Linux Commands

Understanding the Readelf Linux Command

When working with different programs and compilers like the gcc, you often end up compiling the programs in a binary format that are executable. The object file generated is only understandable by the machine, and the only way that humans can work and understand its contents is by using the readelf command. With readelf, you can extract the information from the ELF (Executable and Linkable Format) files. The readelf program is almost similar to the objdump. But with readelf, you get more specific details and unlike objdump, it doesn’t rely on the BFD library.

Working with the Readelf Linux Command

Before you start using the readelf command, install it using the following command:

$ sudo apt install binutils

Once installed, you can open its help page by typing its name on the terminal.

$ readelf

There are different options to use with readelf. We will try to cover most of them using the examples. First, ensure that you have an ELF file to use for the sample.

For our example, we will use a C program code that we will compile with gcc to convert it to ELF, as shown in the following:

Use the following syntax to verify that the file is in ELF format.

$ file file-name

If the file is ELF, it should return as ELF in its output, as shown in the following image:

Displaying the ELF File’s Headers

The readelf offers the -h flag which lists all the headers in the specified ELF. In our case, we can list all the headers in the elf-file1 as shown in the following:

$ readelf -h elf-file1

Displaying the ELF Program Headers

If you wish to view the program headers of the file, use the -l flag.

Similarly, you can get the section headers using the -S flag. The output shows the different sections contained in the address space of the processes:

Displaying the Symbol Table

An ELF file contains symbol tables. You can extract their information using the -s flag.

You can note the different entries in the symbol table sections of your file like in the previous output.

Furthermore, it’s possible to narrow down the output and specify which section among the section headers to get its details. The syntax for this is:

$ readelf -p [section-name] [file-name]

For instance, let’s use the .strtab.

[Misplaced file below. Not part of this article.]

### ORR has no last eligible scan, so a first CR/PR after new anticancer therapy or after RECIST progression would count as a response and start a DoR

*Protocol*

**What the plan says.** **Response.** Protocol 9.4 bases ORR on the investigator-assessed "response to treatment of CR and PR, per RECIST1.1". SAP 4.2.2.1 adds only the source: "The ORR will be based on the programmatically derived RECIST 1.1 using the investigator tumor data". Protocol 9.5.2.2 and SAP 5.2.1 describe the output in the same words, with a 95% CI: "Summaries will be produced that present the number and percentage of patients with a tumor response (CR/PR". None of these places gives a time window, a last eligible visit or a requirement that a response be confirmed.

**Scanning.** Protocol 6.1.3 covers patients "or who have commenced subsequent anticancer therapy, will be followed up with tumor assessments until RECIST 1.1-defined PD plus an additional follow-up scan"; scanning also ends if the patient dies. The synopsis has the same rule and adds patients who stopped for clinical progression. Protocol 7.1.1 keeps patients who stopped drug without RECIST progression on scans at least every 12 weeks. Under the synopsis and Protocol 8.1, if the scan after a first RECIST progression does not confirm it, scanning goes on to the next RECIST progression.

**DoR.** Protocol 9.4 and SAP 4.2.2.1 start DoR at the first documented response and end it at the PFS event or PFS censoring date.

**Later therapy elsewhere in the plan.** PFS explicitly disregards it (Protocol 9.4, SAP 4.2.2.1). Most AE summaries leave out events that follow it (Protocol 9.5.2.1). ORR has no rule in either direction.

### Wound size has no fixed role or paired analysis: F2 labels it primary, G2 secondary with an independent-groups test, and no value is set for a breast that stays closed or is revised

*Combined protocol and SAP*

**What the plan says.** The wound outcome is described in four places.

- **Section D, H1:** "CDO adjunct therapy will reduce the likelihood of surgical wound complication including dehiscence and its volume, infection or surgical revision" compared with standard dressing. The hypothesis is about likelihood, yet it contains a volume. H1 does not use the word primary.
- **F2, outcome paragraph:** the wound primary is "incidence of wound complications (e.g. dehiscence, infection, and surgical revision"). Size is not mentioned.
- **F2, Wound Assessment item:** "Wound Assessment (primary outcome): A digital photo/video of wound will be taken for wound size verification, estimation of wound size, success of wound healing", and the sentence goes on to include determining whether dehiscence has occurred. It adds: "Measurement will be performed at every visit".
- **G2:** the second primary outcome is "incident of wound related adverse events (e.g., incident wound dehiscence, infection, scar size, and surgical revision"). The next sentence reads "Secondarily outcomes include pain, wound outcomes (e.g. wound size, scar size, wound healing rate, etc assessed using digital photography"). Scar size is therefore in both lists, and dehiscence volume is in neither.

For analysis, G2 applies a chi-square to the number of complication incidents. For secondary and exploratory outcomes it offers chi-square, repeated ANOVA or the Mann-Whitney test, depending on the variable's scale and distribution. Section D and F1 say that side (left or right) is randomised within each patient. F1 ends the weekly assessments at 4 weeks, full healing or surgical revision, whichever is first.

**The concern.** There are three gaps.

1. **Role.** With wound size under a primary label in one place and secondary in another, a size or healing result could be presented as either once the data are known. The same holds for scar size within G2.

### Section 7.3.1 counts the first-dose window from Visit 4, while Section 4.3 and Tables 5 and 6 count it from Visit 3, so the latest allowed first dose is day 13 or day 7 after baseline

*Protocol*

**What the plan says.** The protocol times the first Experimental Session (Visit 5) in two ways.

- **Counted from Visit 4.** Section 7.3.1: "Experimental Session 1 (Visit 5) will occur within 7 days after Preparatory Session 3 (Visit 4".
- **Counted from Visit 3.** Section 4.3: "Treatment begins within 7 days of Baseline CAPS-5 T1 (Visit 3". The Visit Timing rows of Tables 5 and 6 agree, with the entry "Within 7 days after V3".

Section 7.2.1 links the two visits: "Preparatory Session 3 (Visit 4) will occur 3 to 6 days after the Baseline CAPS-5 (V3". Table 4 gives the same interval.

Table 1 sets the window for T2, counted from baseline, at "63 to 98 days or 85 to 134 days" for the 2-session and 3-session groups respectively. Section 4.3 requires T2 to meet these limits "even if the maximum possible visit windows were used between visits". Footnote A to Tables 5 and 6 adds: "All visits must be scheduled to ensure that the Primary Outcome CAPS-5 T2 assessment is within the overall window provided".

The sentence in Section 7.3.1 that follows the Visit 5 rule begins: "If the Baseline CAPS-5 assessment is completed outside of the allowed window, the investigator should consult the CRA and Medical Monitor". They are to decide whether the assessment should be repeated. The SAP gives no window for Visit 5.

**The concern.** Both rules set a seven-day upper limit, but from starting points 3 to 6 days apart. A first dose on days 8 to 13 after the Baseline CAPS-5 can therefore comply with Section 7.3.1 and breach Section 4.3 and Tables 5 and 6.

Our output would be:

The previous output is more understandable and specific for the section.

Displaying the Core Notes

If the file has any NOTE segments or sections, the -n flag displays the contents. You can use it like in the following example image:

Some of the contents displayed include the owner details and the data size.

Displaying the Histogram

You can represent the bucket list lengths in a histogram when displaying the symbol table’s contents. The -I option is used or –histogram.

Displaying the Relocation Section

If the ELF file has relocation sections, you can get the contents using the -r or –relocs flag.

Also, if the file has any dynamic sections, the section’s contents can be retrieved using the -d flag.

The contents include the tag, the type, and the name or value for each content.

The amount of information about the ELF file that you can extract using the readelf Linux command is endless. The man page offers multiple options that you can use for different tasks. All you need is to look for one option that achieves what you intend and use it for.


We covered the readelf Linux command, how to install it, and how to get started using the tool. If you are looking for a tool to display the different information about ELF files, readelf is perfect for the job. It has plenty of options and the good thing is that it’s easy to use, as we’ve seen in the given examples. Try it out!

About the author

Denis Kariuki

Denis is a Computer Scientist with a passion for Networking and Cyber Security. I love the terminal, and using Linux is a hobby. I am passionate about sharing tips and ideas about Linux and computing.